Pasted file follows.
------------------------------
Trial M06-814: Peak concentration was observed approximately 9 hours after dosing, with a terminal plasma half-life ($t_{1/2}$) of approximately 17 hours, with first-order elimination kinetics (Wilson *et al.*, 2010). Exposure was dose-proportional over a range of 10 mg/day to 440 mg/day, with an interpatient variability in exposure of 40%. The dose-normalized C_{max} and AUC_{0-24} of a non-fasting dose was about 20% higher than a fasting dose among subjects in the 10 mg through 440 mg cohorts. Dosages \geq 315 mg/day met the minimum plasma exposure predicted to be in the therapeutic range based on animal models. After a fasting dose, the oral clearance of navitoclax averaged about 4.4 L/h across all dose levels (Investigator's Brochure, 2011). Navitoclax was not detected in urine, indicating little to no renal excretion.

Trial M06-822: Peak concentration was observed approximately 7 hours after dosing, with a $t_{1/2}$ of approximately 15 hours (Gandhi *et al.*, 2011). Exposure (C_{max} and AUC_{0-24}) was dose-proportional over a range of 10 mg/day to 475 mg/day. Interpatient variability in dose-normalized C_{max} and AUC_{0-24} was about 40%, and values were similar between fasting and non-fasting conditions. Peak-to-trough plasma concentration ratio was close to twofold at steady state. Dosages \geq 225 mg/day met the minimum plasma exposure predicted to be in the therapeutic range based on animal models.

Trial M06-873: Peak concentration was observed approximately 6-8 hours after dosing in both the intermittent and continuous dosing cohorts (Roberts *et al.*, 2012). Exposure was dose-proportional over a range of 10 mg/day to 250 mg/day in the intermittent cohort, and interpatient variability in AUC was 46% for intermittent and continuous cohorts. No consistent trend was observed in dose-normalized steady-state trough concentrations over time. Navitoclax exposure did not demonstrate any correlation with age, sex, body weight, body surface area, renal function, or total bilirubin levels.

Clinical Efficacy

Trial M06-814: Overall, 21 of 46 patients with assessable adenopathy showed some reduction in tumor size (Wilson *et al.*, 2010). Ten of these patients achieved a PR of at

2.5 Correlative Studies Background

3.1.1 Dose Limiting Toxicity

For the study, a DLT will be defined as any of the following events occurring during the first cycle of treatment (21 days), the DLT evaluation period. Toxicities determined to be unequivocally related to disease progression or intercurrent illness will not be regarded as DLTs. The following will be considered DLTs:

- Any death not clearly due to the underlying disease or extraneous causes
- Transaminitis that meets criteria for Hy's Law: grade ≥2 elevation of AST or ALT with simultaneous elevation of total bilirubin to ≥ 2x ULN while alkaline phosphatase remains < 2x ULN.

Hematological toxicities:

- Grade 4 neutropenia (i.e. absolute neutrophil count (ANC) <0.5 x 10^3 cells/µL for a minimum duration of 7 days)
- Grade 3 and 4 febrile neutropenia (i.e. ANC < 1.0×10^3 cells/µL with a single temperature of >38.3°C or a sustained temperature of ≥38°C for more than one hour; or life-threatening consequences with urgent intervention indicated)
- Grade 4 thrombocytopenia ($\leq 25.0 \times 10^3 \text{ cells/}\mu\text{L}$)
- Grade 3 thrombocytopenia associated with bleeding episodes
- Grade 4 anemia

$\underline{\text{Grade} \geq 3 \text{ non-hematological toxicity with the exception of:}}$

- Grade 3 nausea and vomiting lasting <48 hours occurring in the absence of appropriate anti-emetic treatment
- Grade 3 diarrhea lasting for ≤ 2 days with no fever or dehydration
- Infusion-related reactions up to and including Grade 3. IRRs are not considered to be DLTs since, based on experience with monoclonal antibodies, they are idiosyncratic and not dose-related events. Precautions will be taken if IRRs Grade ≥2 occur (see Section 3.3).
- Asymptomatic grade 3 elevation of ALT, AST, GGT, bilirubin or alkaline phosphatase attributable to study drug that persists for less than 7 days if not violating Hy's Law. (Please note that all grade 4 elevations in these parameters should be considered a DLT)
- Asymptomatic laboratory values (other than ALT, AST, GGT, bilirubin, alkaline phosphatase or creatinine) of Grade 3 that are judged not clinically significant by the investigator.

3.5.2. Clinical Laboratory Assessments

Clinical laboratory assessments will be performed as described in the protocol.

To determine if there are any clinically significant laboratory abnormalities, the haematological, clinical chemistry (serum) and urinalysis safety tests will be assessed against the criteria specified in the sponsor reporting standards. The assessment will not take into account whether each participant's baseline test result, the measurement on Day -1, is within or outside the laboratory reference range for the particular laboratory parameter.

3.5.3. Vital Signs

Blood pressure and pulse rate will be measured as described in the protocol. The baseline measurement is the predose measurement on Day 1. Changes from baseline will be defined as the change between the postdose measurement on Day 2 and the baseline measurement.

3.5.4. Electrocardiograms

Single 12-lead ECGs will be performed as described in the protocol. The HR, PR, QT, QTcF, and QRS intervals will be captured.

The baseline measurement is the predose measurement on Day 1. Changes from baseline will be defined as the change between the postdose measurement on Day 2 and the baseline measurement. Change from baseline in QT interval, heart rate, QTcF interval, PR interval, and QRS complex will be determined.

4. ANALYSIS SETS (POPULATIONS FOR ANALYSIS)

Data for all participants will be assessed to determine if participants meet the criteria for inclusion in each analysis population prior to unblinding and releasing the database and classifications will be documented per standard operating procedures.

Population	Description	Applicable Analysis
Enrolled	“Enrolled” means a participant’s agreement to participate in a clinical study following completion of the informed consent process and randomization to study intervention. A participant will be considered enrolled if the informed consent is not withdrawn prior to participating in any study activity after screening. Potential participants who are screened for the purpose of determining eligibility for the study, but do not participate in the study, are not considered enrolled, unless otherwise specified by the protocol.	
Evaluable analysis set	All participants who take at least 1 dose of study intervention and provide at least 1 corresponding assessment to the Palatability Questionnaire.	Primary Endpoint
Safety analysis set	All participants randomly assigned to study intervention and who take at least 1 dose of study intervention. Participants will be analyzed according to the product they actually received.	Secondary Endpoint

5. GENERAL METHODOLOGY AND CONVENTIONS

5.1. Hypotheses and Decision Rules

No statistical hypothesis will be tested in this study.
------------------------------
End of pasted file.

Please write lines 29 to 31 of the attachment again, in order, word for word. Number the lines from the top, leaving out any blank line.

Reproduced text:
Single 12-lead ECGs will be performed as described in the protocol. The HR, PR, QT, QTcF, and QRS intervals will be captured.

The baseline measurement is the predose measurement on Day 1. Changes from baseline will be defined as the change between the postdose measurement on Day 2 and the baseline measurement. Change from baseline in QT interval, heart rate, QTcF interval, PR interval, and QRS complex will be determined.

4. ANALYSIS SETS (POPULATIONS FOR ANALYSIS)